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I used to have 3 primary partitions on my drive, and windows was installed on one of them. The other two are for recovery and for personal files. Just yesterday, I resized the personal files partiton, and created two logical partitions on the free space. In one of the logical partitions I installed windows 7.

As soon as I boot up windows for the first time, it asks to do a disk check on that primary personal files partition. I skiped it cause I was in a hurry, and when I get into windows, I see that the partition is not mounted. All other partitions show up under My Computer with no problem, but this one doesn't. If I go to disk management, it does see the partition and claims its healthy.

So I reboot. Windows asks to do the disk check again, and I let him this time. It performs the check and finds no errors. When I get in to windows again, it still doesn't see the partition.

What's going on?

It does see the other primary partition (the one where windows was originally installed). And it sees both logical partitions. But the primary partition with my personal files just isn't getting mounted. Though disk management claims it to be OK

All partitions are NTFS.

Thanks

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1 Answer

up vote 2 down vote accepted

If the drive is fine, but it just isn't mounting, follow these instructions:

Go to computer management (Right click Computer / My Computer), then click "Manage"

"Expand Storage" > "Disk Management", and right click on the drive you wish to change.

Click on "Change Drive Letter and Paths" and click Add.

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(Do Assign Letter, not mount in a folder!)

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Wow, that was ridiculously simple. Thanks a lot. Wonder why it didn't assign a mount point automatically in the first place. –  Bruce Connor Dec 10 '09 at 14:20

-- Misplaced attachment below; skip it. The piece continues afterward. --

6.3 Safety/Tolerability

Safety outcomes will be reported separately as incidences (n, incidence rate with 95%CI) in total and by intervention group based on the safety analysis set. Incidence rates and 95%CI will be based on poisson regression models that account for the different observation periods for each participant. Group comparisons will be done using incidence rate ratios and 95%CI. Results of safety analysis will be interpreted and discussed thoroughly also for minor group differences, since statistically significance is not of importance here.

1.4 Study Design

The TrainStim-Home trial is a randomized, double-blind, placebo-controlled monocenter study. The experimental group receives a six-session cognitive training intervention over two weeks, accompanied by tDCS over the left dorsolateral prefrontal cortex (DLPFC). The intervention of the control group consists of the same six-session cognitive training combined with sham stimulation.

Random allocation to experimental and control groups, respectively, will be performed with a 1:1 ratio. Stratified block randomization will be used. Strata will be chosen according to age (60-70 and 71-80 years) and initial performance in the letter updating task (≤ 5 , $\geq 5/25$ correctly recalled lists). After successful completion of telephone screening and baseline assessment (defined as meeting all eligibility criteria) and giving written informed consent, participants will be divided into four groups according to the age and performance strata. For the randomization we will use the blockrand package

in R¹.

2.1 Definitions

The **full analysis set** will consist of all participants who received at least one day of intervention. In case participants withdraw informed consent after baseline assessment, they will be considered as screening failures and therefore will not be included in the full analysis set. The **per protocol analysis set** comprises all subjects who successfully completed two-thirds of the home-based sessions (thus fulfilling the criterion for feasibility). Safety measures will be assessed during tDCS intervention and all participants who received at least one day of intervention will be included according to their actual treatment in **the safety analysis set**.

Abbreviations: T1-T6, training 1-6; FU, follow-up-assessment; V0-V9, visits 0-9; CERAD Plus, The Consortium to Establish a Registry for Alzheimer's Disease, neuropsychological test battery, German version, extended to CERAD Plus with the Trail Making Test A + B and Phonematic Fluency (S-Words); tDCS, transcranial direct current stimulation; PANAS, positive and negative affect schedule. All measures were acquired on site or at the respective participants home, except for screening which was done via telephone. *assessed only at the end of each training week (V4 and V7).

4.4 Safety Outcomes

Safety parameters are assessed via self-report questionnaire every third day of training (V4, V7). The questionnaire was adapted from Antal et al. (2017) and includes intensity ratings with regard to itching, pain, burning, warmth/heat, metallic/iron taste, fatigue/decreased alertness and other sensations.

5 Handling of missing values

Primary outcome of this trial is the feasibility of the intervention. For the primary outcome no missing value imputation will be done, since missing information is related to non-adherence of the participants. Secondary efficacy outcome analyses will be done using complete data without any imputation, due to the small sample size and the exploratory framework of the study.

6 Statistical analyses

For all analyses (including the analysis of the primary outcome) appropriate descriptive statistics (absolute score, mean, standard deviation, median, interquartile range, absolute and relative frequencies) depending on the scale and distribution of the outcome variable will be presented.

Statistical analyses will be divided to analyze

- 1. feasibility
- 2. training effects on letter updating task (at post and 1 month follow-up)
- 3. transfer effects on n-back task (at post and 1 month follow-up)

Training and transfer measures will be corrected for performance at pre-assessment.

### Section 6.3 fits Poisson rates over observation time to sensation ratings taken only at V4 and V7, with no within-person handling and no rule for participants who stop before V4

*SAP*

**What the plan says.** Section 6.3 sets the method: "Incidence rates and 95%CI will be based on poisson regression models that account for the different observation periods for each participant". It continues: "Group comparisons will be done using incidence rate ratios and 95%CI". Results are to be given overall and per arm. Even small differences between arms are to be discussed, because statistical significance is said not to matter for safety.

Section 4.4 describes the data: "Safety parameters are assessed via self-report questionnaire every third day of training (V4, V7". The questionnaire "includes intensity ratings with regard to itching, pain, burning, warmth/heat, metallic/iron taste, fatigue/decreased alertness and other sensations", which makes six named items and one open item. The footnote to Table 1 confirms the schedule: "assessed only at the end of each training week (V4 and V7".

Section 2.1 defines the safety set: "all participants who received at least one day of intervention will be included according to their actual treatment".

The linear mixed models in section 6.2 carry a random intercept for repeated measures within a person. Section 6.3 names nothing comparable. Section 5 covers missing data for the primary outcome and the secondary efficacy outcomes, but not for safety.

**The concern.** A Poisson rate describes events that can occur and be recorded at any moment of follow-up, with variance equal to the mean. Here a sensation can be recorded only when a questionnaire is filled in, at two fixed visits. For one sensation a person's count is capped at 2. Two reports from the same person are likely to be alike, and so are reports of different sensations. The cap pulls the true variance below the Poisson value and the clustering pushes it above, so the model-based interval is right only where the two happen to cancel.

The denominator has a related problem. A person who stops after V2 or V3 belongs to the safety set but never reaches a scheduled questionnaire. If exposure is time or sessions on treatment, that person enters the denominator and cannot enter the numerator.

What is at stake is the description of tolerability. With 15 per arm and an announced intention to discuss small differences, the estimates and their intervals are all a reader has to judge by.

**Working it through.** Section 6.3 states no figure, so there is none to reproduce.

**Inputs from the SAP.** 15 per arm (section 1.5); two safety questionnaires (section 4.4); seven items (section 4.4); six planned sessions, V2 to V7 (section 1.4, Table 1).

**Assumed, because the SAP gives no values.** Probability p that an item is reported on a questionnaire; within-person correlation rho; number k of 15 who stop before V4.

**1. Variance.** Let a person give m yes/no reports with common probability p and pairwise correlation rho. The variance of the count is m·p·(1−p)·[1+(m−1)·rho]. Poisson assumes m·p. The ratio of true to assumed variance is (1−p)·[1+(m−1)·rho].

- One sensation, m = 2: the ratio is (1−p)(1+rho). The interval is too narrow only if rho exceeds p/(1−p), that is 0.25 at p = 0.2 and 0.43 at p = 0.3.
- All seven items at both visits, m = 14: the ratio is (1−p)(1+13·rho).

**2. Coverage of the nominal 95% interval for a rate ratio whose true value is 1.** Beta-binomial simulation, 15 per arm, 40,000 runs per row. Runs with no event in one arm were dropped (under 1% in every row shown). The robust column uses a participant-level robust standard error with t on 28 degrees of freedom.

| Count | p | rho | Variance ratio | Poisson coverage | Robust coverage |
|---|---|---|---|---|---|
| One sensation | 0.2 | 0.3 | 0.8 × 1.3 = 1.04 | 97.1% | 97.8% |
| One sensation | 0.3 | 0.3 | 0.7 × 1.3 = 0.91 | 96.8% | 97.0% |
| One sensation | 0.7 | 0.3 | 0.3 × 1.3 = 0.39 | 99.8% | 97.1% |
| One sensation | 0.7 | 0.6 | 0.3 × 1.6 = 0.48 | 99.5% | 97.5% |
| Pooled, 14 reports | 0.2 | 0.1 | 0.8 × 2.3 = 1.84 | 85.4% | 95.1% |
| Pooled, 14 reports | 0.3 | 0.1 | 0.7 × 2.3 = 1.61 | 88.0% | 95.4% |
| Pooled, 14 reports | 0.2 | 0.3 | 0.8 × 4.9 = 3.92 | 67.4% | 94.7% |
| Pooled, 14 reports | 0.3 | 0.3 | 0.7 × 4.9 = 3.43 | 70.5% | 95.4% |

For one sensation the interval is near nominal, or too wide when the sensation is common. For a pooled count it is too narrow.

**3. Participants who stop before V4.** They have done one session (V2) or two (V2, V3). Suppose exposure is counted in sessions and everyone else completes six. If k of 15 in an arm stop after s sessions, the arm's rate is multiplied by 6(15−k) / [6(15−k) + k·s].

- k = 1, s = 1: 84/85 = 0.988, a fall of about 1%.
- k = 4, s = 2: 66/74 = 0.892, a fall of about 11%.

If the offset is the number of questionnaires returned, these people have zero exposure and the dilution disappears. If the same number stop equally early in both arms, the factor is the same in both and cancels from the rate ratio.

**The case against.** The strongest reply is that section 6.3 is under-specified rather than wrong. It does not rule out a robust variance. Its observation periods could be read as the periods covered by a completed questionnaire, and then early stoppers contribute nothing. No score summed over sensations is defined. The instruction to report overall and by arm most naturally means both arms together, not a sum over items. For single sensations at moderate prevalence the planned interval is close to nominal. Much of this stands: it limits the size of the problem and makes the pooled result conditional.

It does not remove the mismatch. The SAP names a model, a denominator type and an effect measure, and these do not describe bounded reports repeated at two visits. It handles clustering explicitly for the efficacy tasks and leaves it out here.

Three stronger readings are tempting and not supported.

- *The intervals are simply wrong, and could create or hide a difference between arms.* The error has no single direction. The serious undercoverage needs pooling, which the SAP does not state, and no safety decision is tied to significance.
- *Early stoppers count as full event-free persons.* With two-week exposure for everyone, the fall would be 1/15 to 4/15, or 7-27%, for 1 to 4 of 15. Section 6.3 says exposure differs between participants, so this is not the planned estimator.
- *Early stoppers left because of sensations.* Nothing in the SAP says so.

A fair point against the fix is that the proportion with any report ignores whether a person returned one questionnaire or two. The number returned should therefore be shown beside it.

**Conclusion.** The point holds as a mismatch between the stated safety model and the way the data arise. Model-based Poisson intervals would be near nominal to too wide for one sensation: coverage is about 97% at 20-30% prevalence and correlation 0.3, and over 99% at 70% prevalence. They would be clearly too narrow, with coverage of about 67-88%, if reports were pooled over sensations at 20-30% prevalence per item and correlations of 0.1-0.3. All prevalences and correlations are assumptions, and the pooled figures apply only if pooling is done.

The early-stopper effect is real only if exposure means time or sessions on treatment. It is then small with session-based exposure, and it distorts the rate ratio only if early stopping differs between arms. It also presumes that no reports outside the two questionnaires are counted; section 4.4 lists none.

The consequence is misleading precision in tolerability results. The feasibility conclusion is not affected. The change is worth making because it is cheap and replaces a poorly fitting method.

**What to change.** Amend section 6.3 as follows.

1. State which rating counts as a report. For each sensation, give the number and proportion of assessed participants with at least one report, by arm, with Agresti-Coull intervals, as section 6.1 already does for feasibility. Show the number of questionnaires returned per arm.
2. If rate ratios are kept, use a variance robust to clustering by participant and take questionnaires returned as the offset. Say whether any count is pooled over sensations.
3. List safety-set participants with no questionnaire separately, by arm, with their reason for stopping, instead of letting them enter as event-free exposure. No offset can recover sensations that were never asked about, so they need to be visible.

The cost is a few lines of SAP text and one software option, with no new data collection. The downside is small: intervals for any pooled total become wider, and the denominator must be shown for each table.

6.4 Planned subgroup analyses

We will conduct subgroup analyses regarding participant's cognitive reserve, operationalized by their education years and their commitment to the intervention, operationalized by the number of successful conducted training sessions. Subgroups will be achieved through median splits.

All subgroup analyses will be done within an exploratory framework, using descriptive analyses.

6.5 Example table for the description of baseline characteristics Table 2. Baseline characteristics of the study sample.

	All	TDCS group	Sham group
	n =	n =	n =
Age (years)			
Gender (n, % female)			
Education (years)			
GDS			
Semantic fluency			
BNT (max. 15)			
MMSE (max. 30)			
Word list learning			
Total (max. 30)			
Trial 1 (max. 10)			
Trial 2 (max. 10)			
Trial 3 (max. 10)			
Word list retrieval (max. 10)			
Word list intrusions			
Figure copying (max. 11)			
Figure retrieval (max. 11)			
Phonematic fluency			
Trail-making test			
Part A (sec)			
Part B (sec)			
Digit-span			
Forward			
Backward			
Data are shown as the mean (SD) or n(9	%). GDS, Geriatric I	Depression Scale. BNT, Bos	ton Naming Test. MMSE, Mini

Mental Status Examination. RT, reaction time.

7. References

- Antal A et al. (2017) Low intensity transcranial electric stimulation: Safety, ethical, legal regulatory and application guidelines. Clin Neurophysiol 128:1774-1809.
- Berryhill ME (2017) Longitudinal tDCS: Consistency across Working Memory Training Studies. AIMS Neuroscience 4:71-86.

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There are some situations where it doesn't auto assign. I think the most common is when it was previously mounted to a letter but the letter is now used by something else - It would rather you assigned a new one than automatically use the next.... Check your event log if interested as there may be an entry there. –  William Hilsum Dec 10 '09 at 14:26
    
Now that I think of it, is it unwise to assign it to my user's folder instead of to a letter? It would actually be pretty convenient to me –  Bruce Connor Dec 10 '09 at 14:43
    
Sorry - I don't understand what you wrote... can you rephrase please and I will be happy to answer... –  William Hilsum Dec 10 '09 at 15:08
    
I wanted to assign the "Personal Files" partition to be mounted in a folder instead of a drive letter. That way I could mount it in my "Users" folder. I was asking if that would be a bad idea. I still want to do it, but I realised it's not that easy, since windows won't let me empty the Users folder, and I can only mount the partition in an epmty folder. –  Bruce Connor Dec 11 '09 at 12:52
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